Canada is the fifth-largest oil producer in the world. The industry produces 3.8 million barrels per day. Our oil comes from both conventional and unconventional sources. Conventional oil reserves are recovered through an oil well – with a pump jack, for example. Canada has been producing this way for over a century. Today, there are roughly four billion barrels of conventional oil left to recover, located primarily in Alberta, Saskatchewan and off the shores of Newfoundland and Labrador.
Unconventional oil is much more abundant in Canada. There are roughly 168 billion barrels of unconventional oil yet to be recovered. Most of this oil is in the oil sands, which are a bit more complicated to extract from, compared to conventional oil. The oil is mixed with rock, sand and other substances, so it requires special technology for extraction. Fortunately, this technology is well-developed and the industry can now produce oil from the oil sands much easier.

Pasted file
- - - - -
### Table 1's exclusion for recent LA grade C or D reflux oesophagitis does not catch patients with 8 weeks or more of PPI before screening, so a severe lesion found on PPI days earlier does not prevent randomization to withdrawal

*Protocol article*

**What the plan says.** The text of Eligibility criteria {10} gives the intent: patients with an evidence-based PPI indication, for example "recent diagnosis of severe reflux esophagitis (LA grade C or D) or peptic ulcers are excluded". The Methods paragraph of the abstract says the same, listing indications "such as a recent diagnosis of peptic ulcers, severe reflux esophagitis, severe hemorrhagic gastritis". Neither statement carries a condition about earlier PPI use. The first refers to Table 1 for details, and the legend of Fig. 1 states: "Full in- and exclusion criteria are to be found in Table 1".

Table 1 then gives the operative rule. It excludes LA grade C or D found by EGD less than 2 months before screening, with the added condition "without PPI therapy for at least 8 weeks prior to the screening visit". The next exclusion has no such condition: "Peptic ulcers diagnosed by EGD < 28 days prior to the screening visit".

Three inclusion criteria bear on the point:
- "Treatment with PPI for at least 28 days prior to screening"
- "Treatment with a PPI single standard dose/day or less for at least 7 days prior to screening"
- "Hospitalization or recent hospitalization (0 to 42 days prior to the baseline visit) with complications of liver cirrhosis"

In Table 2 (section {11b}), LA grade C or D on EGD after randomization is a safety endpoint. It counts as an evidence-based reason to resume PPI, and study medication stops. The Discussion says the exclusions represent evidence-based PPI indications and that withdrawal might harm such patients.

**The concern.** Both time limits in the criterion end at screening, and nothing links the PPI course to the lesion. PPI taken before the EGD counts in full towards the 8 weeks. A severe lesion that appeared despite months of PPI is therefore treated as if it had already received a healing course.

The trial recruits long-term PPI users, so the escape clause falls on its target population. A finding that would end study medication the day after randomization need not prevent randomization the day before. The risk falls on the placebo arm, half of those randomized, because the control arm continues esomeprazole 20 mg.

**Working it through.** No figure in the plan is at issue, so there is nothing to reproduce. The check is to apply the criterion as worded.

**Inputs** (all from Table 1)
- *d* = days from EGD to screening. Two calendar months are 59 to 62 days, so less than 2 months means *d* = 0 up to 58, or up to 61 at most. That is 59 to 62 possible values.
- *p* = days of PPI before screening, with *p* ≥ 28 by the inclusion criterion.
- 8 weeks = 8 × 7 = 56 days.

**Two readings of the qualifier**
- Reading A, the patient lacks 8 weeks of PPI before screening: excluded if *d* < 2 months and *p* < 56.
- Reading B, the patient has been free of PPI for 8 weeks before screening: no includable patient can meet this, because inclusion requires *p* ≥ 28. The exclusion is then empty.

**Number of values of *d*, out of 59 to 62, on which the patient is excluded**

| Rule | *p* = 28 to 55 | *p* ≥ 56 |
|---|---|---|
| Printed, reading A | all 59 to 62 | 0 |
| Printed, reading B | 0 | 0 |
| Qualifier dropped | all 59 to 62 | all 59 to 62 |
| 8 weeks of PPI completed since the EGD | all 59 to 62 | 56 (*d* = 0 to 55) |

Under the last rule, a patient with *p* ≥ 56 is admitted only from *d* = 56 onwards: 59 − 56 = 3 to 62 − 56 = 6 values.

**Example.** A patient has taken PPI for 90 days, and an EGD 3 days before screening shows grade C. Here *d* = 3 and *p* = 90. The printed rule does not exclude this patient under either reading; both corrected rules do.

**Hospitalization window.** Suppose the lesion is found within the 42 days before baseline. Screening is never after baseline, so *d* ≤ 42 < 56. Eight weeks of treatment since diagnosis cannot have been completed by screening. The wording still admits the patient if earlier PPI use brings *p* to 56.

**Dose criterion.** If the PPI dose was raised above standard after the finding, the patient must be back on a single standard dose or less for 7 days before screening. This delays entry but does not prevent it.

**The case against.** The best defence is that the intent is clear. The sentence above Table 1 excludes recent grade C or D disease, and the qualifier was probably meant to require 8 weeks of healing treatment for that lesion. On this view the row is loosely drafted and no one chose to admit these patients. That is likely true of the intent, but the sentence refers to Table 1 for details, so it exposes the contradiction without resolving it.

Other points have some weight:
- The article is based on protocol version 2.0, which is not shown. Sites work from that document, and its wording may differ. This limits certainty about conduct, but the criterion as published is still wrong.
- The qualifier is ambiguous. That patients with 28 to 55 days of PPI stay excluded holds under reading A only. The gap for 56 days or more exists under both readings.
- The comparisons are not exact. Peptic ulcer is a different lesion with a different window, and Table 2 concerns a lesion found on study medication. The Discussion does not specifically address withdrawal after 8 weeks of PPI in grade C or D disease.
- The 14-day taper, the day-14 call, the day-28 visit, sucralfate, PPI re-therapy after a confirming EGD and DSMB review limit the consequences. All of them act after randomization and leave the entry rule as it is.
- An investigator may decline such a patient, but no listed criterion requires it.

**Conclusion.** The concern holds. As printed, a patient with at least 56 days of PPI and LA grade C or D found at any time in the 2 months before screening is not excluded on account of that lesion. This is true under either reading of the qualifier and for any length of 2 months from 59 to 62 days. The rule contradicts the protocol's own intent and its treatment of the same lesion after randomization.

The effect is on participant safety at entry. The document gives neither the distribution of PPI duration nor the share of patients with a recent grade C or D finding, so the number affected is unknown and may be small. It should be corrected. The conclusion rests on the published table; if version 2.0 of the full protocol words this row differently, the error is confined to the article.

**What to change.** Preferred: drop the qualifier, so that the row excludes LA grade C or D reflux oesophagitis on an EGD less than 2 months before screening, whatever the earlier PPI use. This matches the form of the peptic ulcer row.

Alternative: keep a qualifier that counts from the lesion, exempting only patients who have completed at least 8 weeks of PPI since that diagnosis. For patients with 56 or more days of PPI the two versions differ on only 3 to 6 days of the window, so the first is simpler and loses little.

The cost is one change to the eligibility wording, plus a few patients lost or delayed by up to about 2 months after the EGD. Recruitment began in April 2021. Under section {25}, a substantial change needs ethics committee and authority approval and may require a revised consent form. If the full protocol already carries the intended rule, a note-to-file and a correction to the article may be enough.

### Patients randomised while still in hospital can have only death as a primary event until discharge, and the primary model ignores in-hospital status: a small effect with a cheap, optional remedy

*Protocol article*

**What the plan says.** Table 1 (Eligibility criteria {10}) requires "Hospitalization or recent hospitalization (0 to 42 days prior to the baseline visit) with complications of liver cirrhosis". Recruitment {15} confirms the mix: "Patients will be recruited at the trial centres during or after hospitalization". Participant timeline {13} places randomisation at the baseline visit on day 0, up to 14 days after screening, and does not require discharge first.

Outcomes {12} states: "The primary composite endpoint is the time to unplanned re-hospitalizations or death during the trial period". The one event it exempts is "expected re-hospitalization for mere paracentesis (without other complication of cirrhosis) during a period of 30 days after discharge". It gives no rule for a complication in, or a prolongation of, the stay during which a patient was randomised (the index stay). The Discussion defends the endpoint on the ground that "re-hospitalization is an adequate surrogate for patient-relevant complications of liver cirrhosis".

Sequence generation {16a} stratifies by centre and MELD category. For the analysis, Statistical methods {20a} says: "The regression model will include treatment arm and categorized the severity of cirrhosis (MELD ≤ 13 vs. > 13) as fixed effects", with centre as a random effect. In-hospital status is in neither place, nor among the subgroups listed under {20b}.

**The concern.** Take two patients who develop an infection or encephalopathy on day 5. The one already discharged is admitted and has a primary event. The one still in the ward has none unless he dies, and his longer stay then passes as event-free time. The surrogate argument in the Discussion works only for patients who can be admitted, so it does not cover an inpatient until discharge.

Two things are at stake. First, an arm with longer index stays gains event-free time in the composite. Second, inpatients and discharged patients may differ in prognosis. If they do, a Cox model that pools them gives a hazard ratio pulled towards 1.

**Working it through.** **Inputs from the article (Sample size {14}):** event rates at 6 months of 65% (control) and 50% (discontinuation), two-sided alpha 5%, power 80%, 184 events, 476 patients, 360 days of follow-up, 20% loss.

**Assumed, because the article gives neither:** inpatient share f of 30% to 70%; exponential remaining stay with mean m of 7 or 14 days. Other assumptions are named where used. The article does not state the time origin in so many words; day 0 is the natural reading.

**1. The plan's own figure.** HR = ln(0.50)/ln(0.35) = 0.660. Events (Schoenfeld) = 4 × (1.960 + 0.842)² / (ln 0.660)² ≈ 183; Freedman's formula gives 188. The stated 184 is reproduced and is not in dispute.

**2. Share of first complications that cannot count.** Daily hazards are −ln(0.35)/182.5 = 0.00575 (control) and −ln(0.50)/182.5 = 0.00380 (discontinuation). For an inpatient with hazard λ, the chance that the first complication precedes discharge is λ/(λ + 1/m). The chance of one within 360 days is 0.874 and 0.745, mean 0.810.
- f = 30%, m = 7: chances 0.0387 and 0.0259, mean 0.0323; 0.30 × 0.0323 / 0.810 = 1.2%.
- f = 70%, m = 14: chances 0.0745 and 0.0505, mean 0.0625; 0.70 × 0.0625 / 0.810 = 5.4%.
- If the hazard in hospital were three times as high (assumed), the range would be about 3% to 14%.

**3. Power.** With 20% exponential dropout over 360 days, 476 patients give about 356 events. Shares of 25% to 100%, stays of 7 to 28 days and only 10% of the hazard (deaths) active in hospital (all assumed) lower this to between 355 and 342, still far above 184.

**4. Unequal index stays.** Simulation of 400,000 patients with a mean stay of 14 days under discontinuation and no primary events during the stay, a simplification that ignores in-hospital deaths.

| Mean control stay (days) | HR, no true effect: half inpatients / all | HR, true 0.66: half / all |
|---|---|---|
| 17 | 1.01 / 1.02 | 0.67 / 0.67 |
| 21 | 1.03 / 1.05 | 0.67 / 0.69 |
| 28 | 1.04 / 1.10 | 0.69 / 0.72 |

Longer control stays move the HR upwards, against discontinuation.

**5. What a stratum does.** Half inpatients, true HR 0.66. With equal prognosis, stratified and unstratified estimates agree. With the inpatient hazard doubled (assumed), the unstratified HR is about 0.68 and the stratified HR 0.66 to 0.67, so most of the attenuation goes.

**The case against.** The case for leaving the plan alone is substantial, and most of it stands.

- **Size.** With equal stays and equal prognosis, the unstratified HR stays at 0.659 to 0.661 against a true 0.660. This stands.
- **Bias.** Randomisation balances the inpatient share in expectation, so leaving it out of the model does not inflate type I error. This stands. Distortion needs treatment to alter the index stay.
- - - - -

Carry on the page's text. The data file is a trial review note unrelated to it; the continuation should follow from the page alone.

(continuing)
So what happens to Canadian oil once it is out of the ground? Oil travels via pipeline to a refinery where it is turned into products like gasoline, jet fuel, diesel and plastic, among other everyday essentials. More than 30 per cent of Canadian oil is refined in Canada, with the rest being shipped mainly to refineries in the U.S.
- Global demand creates an opportunity for Canadian oil to supply countries all over the world.
- The oil sands are the future of Canada’s oil industry; they contain 97 per cent of Canada’s recoverable oil.
- In Atlantic Canada, tankers safely move hundreds of thousands of barrels of oil every day and have done so for decades.